Profile cover photo
Profile photo
Bozeman Lodge
20 followers
20 followers
About
Posts

Post has attachment
Whether you’re seeking to simply take preventative action or you’ve been scammed, it’s really important to remember to stay positive.

Preventing scams may seem time-consuming and you may think it’s a hassle to take a bunch of action when nothing has happened. Just remember, the payoff is peace of mind, safety, and security.

Read how to spot, avoid, and deal with senior scams on the blog:

http://blog.radiantseniorliving.com/spot-avoid-deal-senior-scams/
Spot, Avoid, and Deal With Senior Scams
Spot, Avoid, and Deal With Senior Scams
blog.radiantseniorliving.com
Add a comment...

Post has attachment
We love these photos!
To Live 10,000 Years
To Live 10,000 Years
tolive10000years.com
Add a comment...

Post has attachment
Our favorite from this list of holiday gift ideas are those gifts of convenience! Who couldn't use a key finder? What is your favorite?

See our gifting ideas on the blog:
http://blog.radiantseniorliving.com/perfect-gifts-seniors-holiday-season/
Photo
Add a comment...

Post has attachment
Each year we join in supporting the Walk to End Alzheimer's! This year the Bozeman Walk takes place this upcoming Sunday, September 17! Learn more about the Walk to End Alzheimer's on the Radiant Senior Living blog: http://blog.radiantseniorliving.com/walk-alzheimers-2017/
Walk to End Alzheimer’s 2017
Walk to End Alzheimer’s 2017
blog.radiantseniorliving.com
Add a comment...

Post has attachment
Hydration is so important for everyone, but especially children and seniors. Turn to peers for support in your hydration endeavors. If multiple people work on their hydration efforts together, not only are reminders sure to be made, but the health effects can be shared and the support can be celebrated. Hydration Club, here we come!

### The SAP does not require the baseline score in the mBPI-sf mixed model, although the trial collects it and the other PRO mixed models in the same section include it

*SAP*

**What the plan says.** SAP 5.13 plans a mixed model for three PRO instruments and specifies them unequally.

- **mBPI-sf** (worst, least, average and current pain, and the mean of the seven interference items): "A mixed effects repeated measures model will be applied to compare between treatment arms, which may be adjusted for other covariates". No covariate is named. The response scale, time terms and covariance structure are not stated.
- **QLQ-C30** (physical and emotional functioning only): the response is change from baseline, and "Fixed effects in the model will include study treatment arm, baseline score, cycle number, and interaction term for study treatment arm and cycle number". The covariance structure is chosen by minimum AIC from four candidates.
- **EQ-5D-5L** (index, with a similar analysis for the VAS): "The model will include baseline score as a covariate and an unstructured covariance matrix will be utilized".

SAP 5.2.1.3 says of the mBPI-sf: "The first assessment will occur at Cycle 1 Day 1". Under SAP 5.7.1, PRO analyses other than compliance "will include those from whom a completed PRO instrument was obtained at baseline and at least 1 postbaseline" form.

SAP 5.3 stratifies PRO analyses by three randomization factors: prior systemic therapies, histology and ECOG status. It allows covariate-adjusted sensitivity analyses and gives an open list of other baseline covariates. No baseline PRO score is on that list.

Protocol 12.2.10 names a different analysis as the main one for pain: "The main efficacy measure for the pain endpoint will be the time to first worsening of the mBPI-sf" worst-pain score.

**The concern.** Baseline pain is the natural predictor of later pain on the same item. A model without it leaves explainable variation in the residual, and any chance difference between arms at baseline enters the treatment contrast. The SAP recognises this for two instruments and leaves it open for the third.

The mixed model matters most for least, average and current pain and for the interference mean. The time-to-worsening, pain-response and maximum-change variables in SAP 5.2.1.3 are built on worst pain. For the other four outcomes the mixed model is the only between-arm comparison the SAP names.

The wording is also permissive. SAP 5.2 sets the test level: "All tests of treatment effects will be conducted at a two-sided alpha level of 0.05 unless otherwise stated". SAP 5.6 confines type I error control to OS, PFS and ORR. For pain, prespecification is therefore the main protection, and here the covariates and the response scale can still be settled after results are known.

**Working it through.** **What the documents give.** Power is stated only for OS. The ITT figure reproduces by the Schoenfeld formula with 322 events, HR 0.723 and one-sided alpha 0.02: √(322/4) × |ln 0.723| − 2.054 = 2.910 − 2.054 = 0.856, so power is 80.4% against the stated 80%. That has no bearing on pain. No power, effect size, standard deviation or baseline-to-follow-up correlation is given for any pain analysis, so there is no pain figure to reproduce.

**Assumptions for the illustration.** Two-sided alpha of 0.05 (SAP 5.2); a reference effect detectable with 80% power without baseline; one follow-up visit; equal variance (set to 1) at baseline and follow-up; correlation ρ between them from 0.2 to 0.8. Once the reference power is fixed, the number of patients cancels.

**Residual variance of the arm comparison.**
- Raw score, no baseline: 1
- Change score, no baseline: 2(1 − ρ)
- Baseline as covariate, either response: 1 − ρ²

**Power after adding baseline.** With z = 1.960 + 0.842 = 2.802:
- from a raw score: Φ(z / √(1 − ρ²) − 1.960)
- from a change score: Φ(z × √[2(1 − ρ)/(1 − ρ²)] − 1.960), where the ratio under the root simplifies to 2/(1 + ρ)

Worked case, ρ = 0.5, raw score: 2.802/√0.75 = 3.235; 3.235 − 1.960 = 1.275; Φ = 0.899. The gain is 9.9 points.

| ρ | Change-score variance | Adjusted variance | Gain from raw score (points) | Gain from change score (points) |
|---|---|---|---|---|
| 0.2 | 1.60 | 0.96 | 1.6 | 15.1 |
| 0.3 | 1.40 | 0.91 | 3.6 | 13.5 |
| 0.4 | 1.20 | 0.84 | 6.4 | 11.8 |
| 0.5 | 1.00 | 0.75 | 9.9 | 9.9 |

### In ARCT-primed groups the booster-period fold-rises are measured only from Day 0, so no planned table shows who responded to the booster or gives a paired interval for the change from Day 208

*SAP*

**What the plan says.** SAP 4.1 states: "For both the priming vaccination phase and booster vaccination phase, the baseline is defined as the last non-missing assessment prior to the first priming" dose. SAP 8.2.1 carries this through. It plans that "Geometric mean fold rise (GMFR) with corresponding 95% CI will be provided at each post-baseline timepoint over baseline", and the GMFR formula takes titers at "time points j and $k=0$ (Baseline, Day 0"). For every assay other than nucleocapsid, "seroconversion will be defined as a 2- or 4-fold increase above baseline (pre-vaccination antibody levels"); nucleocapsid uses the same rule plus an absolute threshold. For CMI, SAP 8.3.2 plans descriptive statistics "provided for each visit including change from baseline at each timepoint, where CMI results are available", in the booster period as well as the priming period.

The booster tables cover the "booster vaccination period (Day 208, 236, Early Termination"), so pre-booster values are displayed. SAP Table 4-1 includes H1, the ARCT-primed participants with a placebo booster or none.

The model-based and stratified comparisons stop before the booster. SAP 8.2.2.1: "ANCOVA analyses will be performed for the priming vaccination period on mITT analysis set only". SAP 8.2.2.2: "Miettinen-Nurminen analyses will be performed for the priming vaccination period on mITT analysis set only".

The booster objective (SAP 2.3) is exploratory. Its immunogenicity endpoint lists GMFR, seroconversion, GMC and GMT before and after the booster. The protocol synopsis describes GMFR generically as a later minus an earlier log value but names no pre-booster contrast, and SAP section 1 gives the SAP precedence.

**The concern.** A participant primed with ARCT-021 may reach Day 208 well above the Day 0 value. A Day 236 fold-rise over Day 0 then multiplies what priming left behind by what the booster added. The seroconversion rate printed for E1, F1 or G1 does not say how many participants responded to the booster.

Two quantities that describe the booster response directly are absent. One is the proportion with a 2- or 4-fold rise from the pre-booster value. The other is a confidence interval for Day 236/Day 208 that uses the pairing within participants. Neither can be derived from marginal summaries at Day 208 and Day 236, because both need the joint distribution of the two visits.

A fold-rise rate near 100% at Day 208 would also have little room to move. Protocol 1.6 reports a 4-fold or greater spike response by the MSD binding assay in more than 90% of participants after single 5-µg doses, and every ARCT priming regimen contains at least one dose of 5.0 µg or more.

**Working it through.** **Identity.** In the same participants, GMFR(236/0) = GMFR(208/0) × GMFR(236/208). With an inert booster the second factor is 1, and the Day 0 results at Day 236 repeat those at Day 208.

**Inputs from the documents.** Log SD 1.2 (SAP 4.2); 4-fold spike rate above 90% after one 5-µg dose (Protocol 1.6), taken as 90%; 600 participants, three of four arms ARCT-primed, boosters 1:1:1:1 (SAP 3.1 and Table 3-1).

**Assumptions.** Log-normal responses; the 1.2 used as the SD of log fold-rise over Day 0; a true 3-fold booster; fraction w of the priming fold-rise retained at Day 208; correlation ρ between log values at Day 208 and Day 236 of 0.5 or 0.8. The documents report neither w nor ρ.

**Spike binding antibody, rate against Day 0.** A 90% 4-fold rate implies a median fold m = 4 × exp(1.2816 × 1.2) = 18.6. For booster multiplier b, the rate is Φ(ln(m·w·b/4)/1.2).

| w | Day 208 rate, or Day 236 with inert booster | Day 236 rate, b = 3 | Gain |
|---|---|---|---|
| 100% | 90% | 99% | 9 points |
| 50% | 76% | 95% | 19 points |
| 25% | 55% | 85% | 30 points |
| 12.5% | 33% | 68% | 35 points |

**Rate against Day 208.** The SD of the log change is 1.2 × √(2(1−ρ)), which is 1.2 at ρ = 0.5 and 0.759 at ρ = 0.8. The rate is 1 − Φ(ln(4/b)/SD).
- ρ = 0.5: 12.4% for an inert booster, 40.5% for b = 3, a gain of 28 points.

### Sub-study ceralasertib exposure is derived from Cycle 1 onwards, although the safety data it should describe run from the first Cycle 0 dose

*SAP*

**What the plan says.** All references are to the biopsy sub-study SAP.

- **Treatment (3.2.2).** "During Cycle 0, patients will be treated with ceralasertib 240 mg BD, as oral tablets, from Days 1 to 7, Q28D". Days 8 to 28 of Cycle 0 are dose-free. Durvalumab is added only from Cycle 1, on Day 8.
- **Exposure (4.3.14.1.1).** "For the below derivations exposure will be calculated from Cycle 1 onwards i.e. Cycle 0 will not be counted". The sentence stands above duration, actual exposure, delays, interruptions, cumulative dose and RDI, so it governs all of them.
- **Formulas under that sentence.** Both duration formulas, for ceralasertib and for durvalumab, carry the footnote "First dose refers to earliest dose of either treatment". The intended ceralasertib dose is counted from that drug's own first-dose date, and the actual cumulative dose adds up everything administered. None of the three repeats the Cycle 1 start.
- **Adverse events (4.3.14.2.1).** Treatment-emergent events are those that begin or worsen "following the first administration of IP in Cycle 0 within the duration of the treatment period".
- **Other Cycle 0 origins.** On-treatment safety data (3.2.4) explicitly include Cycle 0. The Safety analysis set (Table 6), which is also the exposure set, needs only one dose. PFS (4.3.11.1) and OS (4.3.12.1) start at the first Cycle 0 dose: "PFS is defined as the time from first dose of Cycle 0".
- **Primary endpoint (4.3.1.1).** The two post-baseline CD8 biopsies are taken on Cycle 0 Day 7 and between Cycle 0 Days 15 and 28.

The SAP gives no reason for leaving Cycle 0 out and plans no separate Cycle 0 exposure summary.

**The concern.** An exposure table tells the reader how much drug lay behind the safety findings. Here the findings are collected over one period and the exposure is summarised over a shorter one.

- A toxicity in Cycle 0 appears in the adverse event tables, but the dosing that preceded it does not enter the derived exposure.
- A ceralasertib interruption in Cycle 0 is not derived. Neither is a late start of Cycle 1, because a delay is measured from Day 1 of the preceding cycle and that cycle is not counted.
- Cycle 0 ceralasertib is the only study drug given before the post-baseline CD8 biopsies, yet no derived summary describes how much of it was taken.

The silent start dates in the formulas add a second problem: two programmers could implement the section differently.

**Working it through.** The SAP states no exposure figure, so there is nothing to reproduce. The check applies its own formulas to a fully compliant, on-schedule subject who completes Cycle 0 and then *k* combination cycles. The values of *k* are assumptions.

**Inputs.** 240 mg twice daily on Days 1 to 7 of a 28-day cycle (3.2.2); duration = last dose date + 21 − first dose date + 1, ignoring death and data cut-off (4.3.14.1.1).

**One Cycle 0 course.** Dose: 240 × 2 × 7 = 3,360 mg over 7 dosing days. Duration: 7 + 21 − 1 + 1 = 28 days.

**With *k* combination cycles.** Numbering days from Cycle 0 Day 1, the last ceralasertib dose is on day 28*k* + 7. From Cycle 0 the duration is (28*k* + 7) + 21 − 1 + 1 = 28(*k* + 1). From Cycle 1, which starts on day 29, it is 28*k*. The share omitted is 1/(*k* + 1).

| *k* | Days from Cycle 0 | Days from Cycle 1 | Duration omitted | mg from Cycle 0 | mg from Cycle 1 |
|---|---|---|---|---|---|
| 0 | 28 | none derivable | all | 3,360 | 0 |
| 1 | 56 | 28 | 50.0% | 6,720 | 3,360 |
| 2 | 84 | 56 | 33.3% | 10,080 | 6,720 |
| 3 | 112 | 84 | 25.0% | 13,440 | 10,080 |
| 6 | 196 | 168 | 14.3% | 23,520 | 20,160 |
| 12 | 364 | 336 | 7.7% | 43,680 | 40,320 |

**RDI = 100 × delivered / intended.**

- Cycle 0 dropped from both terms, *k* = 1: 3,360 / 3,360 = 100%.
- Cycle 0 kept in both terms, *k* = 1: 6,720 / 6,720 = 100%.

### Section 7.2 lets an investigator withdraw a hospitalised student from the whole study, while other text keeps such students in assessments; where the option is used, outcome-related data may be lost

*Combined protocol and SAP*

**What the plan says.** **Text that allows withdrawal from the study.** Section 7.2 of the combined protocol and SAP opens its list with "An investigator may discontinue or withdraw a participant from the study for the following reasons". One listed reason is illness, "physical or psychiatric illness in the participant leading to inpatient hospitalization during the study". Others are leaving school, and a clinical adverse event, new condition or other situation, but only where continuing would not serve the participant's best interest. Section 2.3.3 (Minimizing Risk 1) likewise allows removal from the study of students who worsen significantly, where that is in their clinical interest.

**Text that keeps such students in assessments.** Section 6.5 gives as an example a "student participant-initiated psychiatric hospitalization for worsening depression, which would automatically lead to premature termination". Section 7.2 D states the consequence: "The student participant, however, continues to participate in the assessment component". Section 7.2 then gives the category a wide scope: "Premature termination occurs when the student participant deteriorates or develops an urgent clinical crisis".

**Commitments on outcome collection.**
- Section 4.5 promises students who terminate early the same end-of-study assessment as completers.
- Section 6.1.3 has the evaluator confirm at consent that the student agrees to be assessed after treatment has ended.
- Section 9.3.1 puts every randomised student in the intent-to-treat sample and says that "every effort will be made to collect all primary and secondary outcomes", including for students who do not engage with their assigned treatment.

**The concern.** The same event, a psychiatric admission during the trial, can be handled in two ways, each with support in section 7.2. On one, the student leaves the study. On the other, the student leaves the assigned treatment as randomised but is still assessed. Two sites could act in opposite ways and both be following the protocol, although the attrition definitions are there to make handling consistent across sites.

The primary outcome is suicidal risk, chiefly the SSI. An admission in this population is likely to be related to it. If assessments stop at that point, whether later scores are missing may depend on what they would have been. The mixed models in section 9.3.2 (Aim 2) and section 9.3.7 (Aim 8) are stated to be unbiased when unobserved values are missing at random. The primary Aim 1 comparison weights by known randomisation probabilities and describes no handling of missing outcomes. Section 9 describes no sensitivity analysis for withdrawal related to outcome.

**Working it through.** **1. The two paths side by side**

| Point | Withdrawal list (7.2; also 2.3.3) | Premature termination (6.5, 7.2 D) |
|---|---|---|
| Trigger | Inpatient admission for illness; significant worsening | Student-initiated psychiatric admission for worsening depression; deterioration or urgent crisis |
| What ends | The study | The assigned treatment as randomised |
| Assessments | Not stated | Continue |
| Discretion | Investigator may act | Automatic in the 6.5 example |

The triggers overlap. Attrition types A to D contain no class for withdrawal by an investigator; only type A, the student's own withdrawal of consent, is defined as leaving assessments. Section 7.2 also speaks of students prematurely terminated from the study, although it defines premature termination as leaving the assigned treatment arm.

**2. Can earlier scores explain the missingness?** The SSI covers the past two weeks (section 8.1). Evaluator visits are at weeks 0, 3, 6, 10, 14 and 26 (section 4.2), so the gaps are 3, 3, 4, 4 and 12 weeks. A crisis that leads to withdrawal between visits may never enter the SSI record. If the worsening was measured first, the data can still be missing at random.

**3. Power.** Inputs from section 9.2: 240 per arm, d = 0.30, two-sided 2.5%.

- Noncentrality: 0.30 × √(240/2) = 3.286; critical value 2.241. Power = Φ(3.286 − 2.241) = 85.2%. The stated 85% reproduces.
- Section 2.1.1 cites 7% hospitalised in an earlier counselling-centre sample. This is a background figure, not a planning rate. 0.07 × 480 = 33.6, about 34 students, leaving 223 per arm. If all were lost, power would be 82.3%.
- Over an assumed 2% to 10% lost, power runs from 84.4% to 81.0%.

Hydration tips: http://blog.radiantseniorliving.com/ways-stay-top-summer-hydration/
Ways to Stay Hydrated this Summer
Ways to Stay Hydrated this Summer
blog.radiantseniorliving.com
Add a comment...

Post has attachment
Our hippocampus—the area of the brain associated with learning and memory— shrinks in late adulthood. However, regular physical activity training can increase the size of the hippocampus! Check out our newest blog post for ideas on how to decrease cognitive decline.

http://blog.radiantseniorliving.com/boost-cognition/
Add a comment...

Post has attachment
What is a mini-stroke and why is it so important?

Separate from a stroke, a person could have a mini-stroke or Transient Ischemic Attack (TIA), in which the brain’s blood supply is blocked for a short period and the brain temporarily malfunctions, as shared by the National Stroke Association. Symptoms are sudden and may include numbness, weakness or vision loss, difficulty speaking, confusion, severe headache with no known cause and/or loss of balance or coordination. The symptoms last for a short period and then disappear. If a mini-stroke is suspected, a doctor should be seen immediately. A TIA is a serious warning that one might have a stroke, according to the National Stroke Association.

More about stroke awareness on the Radiant Senior Living blog: http://blog.radiantseniorliving.com/2017/05/time-stroke-awareness-preparedness/
Add a comment...

Post has attachment
Routine medical check-ups are recommended for people of all ages. What a doctor checks for in a regular physical will differ based on a variety of factors including age and gender. As we age different screenings are recommended as our risk for developing certain health issues increases. Routine checkups and receiving proper screenings are both vital exercises for assessing medical issues, future problems and learning how to remain healthy.